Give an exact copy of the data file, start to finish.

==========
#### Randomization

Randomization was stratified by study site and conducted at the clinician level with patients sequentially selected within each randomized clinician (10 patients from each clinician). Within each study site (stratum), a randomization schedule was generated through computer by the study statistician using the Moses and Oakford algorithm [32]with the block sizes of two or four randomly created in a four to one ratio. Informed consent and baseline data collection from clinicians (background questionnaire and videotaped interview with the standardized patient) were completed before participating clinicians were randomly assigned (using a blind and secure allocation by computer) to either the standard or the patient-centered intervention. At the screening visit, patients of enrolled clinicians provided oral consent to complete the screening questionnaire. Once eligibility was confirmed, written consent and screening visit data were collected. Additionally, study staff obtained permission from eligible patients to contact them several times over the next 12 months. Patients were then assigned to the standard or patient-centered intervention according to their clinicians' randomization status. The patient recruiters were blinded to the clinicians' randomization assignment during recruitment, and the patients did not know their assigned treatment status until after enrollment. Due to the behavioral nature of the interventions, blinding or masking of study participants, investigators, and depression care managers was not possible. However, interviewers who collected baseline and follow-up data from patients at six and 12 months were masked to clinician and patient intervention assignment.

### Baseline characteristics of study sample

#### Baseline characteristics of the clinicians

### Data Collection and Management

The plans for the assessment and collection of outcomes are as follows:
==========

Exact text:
#### Randomization

Randomization was stratified by study site and conducted at the clinician level with patients sequentially selected within each randomized clinician (10 patients from each clinician). Within each study site (stratum), a randomization schedule was generated through computer by the study statistician using the Moses and Oakford algorithm [32]with the block sizes of two or four randomly created in a four to one ratio. Informed consent and baseline data collection from clinicians (background questionnaire and videotaped interview with the standardized patient) were completed before participating clinicians were randomly assigned (using a blind and secure allocation by computer) to either the standard or the patient-centered intervention. At the screening visit, patients of enrolled clinicians provided oral consent to complete the screening questionnaire. Once eligibility was confirmed, written consent and screening visit data were collected. Additionally, study staff obtained permission from eligible patients to contact them several times over the next 12 months. Patients were then assigned to the standard or patient-centered intervention according to their clinicians' randomization status. The patient recruiters were blinded to the clinicians' randomization assignment during recruitment, and the patients did not know their assigned treatment status until after enrollment. Due to the behavioral nature of the interventions, blinding or masking of study participants, investigators, and depression care managers was not possible. However, interviewers who collected baseline and follow-up data from patients at six and 12 months were masked to clinician and patient intervention assignment.

### Baseline characteristics of study sample

#### Baseline characteristics of the clinicians

### Data Collection and Management

The plans for the assessment and collection of outcomes are as follows: